The White House has been taking credit for falling gas prices — but experts say the true reason for the drop is that Americans are cutting back on driving and postponing vacations on account of record levels of inflation.
Gas prices have dropped to a nationwide average of $3.94 per gallon of normal unleaded fuel, which is considerably higher than the $3.18 that it cost a 12 months ago at the moment. Just two months ago, the national average surpassed $5 per gallon, an all-time high.
Before the recent dip, the Russian invasion of Ukraine exacerbated rising gas prices that were attributable to snarls in the provision chain.
The value of a gallon of normal unleaded fuel fell nationwide to below $4 for the primary time in months.Getty Images
President Biden claims that his decision to release 180 million barrels of oil from the Strategic Petroleum Reserve is the explanation for the recent drop.
“I promised I’d address [Russian President Vladimir] Putin’s price hike on the pump, and I’m,” the president tweeted on Aug. 11. “We’ve used our strategic petroleum reserve to get relief to families fast — and we rallied our allies and partners around the globe to do the identical. More work stays, but prices are dropping.”
The value of US crude fell to a six-month low of $86.53 a barrel on Tuesday — which is almost $4 cheaper than every week ago, though greater than $19 higher in comparison with a 12 months ago at the moment. On Wednesday, US crude rose 1.6% to $87.92 per barrel.
But Biden’s own Treasury Department acknowledged last month that the impact of the discharge was mild and that it lowered the value of gasoline between 17 cents and 42 cents per gallon.
Experts told The Post that the administration is unjustifiably tooting its own horn.
“Gas prices have fallen for multiple reasons, but Americans cutting back on consumption is the foremost factor,” Anthony Schiavo, an analyst at Boston-based Lux Research, told The Post.
Schiavo cited government data which showed that demand for gas dropped to eight.857 million barrels per day throughout the four-week period that spanned July. That number is far lower than last 12 months’s variety of 9.456 million barrels per day throughout the same time period.
Sky-high gas prices and record levels of inflation have spurred Americans to vary their driving habits, in response to AAA.
A recent survey by AAA found that some two-third of adults (64%) have modified their driving habits since March and that 23% of those polled said they made “major changes” to address the surging gas prices.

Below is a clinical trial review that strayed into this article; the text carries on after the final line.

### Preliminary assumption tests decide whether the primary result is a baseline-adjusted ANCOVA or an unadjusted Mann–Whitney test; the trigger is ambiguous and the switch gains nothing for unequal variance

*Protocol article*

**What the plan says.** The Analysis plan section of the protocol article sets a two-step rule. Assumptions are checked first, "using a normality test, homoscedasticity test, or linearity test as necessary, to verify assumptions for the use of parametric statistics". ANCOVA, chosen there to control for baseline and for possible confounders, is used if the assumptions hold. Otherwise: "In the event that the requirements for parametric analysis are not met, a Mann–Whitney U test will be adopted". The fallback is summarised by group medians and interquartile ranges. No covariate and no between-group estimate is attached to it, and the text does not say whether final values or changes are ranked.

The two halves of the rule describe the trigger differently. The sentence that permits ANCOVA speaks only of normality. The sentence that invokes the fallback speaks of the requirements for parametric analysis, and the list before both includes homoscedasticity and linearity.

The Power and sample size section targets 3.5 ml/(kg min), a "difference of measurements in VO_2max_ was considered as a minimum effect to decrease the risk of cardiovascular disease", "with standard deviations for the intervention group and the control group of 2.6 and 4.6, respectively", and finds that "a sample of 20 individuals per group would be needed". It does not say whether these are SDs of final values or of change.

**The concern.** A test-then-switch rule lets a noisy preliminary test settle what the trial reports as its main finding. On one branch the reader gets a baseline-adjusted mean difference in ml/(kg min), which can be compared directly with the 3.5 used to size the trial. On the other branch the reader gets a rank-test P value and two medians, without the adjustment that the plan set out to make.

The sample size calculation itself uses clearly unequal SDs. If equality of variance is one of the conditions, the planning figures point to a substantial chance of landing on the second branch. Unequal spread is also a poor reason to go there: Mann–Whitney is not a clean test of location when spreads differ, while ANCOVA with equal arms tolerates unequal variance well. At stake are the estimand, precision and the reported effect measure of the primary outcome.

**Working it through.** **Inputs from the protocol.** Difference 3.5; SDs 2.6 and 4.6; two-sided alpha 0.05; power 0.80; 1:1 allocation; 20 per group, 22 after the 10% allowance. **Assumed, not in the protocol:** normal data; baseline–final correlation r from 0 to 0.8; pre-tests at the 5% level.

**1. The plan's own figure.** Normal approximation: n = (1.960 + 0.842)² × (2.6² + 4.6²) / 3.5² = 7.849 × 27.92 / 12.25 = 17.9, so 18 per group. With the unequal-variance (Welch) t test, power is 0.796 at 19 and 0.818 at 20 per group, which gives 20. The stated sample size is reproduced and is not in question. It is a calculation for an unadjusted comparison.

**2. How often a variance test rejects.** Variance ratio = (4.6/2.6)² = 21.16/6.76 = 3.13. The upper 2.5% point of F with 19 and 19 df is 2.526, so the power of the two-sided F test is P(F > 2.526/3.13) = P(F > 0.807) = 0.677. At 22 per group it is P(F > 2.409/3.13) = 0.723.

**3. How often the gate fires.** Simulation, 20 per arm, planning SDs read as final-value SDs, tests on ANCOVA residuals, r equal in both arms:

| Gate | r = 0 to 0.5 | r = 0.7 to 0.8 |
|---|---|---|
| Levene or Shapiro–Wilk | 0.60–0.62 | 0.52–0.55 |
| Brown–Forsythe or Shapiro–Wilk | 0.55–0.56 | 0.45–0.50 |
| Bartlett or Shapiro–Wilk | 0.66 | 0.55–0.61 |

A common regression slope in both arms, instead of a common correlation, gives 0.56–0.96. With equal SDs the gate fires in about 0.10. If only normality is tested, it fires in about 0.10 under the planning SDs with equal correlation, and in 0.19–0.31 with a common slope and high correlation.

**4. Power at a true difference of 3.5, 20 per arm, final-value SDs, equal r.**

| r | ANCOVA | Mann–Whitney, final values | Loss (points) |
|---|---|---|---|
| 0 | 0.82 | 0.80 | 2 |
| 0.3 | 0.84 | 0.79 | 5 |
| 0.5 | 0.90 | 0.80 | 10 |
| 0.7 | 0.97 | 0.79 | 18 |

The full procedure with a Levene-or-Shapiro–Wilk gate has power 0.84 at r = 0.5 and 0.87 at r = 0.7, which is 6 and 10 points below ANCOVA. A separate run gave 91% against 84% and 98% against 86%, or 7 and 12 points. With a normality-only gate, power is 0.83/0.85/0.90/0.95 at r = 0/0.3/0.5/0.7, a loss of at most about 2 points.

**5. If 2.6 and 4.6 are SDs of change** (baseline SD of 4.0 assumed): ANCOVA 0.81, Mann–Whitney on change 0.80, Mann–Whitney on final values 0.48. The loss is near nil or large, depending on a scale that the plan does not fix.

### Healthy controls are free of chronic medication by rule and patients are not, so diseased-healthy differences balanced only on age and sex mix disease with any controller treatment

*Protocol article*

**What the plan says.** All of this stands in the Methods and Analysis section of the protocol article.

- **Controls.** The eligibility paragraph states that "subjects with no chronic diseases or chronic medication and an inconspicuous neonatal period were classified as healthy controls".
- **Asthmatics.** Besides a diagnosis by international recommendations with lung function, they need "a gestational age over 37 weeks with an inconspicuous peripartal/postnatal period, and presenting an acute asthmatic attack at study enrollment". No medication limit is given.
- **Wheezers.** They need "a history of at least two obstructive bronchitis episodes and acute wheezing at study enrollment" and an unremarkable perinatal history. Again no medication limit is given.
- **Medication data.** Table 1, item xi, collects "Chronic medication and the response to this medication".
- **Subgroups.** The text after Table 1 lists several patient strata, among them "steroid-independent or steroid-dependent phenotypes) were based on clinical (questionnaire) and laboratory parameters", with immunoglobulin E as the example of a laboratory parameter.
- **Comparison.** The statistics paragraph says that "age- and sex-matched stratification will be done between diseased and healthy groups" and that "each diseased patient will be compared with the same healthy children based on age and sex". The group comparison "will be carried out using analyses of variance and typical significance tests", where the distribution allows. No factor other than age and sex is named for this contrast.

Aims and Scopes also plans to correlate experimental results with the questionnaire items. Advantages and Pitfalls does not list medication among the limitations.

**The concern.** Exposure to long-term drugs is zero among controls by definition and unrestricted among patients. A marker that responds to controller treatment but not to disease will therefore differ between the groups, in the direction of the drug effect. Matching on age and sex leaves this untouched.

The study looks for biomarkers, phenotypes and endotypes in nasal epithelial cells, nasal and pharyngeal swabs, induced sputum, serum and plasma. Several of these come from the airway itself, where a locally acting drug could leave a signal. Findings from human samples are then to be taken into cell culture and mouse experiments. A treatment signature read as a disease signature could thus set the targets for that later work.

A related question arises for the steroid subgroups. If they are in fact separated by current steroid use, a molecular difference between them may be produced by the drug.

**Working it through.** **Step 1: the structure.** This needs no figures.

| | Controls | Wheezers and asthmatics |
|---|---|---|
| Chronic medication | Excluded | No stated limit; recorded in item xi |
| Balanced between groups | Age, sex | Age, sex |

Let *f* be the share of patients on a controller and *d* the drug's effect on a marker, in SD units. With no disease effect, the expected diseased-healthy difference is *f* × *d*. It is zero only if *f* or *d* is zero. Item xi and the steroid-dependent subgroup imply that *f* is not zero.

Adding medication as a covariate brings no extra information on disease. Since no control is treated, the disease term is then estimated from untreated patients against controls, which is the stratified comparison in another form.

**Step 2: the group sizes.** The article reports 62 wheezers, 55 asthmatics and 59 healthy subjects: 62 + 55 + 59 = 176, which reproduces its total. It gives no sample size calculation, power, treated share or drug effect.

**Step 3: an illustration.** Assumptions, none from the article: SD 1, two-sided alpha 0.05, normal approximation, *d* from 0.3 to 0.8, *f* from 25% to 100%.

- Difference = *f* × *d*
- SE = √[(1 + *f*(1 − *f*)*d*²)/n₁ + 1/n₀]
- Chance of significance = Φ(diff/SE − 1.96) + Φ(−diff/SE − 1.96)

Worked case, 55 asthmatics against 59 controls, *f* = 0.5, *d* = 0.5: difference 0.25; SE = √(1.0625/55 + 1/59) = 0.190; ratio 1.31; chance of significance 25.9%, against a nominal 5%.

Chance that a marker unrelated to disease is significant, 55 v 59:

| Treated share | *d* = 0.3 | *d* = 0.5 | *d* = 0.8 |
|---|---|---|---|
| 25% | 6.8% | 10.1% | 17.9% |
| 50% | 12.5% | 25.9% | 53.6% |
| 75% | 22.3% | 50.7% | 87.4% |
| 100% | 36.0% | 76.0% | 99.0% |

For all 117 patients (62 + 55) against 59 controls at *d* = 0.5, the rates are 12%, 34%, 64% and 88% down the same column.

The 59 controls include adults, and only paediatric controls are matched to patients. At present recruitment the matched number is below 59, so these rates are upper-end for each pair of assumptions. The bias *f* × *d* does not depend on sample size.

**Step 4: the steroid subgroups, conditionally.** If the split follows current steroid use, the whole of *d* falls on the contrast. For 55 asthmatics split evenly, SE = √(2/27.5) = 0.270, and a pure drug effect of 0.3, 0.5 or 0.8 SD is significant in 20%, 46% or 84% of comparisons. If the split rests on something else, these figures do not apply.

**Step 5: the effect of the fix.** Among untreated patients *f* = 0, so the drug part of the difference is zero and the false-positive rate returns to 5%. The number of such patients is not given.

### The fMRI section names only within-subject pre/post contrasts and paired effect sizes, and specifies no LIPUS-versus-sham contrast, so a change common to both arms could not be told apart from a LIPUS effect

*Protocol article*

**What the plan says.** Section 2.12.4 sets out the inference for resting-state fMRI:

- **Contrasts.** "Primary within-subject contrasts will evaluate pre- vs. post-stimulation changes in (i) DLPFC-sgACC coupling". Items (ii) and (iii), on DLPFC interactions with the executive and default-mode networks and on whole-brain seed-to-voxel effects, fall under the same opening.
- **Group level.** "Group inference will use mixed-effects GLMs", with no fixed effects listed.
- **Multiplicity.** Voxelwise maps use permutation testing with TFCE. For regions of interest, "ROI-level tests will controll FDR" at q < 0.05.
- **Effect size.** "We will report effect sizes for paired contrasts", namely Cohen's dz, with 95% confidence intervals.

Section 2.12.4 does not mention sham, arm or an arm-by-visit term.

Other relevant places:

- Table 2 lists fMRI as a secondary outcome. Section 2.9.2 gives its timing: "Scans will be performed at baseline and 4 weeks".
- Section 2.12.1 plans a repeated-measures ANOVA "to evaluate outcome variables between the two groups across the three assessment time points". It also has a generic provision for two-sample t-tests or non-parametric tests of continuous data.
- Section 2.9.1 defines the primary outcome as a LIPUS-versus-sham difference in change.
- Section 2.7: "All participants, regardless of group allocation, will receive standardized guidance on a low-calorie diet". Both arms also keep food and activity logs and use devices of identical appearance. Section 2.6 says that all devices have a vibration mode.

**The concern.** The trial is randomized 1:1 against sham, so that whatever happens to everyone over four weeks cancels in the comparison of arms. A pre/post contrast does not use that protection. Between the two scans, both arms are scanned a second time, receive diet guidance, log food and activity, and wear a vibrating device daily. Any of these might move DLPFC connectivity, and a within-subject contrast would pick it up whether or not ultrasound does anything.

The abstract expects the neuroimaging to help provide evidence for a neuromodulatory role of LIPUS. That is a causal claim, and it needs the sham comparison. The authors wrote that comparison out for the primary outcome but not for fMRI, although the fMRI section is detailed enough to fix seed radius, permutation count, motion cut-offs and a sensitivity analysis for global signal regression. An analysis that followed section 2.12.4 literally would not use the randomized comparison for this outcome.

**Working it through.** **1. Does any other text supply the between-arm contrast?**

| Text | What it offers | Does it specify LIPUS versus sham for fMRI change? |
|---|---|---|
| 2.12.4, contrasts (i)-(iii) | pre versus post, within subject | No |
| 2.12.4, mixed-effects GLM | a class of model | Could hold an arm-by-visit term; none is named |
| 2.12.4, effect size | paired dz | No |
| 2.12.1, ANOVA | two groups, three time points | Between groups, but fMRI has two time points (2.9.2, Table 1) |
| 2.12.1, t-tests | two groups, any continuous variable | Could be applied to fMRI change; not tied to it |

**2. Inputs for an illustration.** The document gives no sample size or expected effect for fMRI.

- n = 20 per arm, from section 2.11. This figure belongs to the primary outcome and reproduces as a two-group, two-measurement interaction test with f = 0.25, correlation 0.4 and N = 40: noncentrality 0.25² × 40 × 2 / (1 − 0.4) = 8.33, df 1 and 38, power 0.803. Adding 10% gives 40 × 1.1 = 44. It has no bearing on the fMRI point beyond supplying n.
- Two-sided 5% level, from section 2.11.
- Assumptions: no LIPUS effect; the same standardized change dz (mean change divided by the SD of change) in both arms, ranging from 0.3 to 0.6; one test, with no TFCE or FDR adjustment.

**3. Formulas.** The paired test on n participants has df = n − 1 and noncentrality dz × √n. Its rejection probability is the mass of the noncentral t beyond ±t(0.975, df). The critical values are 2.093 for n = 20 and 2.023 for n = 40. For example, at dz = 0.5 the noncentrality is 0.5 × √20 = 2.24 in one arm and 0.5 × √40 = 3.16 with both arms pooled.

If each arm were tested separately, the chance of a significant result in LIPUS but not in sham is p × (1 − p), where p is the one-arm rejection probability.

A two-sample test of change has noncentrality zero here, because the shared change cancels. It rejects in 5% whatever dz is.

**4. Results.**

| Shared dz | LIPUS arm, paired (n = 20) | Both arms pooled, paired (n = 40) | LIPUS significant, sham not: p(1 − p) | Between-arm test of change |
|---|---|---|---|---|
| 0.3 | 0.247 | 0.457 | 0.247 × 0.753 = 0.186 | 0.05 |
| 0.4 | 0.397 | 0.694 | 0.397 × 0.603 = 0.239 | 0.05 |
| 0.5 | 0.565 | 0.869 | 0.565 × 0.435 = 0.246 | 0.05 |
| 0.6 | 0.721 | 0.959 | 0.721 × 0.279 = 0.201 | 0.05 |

Americans have been cutting back on driving and postponing vacations in response to higher than usual gas prices, surveys show.Getty Images
Experts agree that a drop in demand is the important thing factor that has driven down gas prices.
“Economists typically attribute a drop in each the value and quantity in a market to be related to falling demand,” Tomas J. Philipson, a University of Chicago economist who served as former chairman of White House Council of Economic Advisors under President Trump, told The Post.
“Thus, as each gasoline prices and travelling have been dropping, demand should have retracted. If increased supply was the driving reason behind price declines, then traveling would increase on account of the value drop.”
Last month’s figure can be concerning the same because the variety of barrels consumed by Americans in July 2020 — which was the peak of pandemic-related lockdowns.
Experts told The Post that falling demand in gasoline has led to lower prices on the pump.Getty Images
“Continued SPR releases have relatively minimal impact and ultimately create greater problems down the road for refilling the reserve, potentially at higher per barrel costs than today,” Benjamin Dierker, the director of public policy at Alliance for Innovation and Infrastructure, told The Post.
Experts also cite other aspects, including the reduce speculative activities within the oil markets in addition to continued COVID-related lockdowns in China, which has also dampened demand.
“Gas prices have fallen because speculators have left the market,” Josh Answers, the host of the web show The Trading Fraternity, told The Post.
“An enormous a part of the recent oil run that has been ignored is the number of individuals trading futures, which in turn helps keep prices going up.”
Based on Answers, futures contracts on oil have dropped over 30% since last month.
“The opposite factor is China,” he said.
“Over the past three months, all of the lockdown news out of China made many individuals reconsider China’s oil demand and this helped bring the demand down considerably.”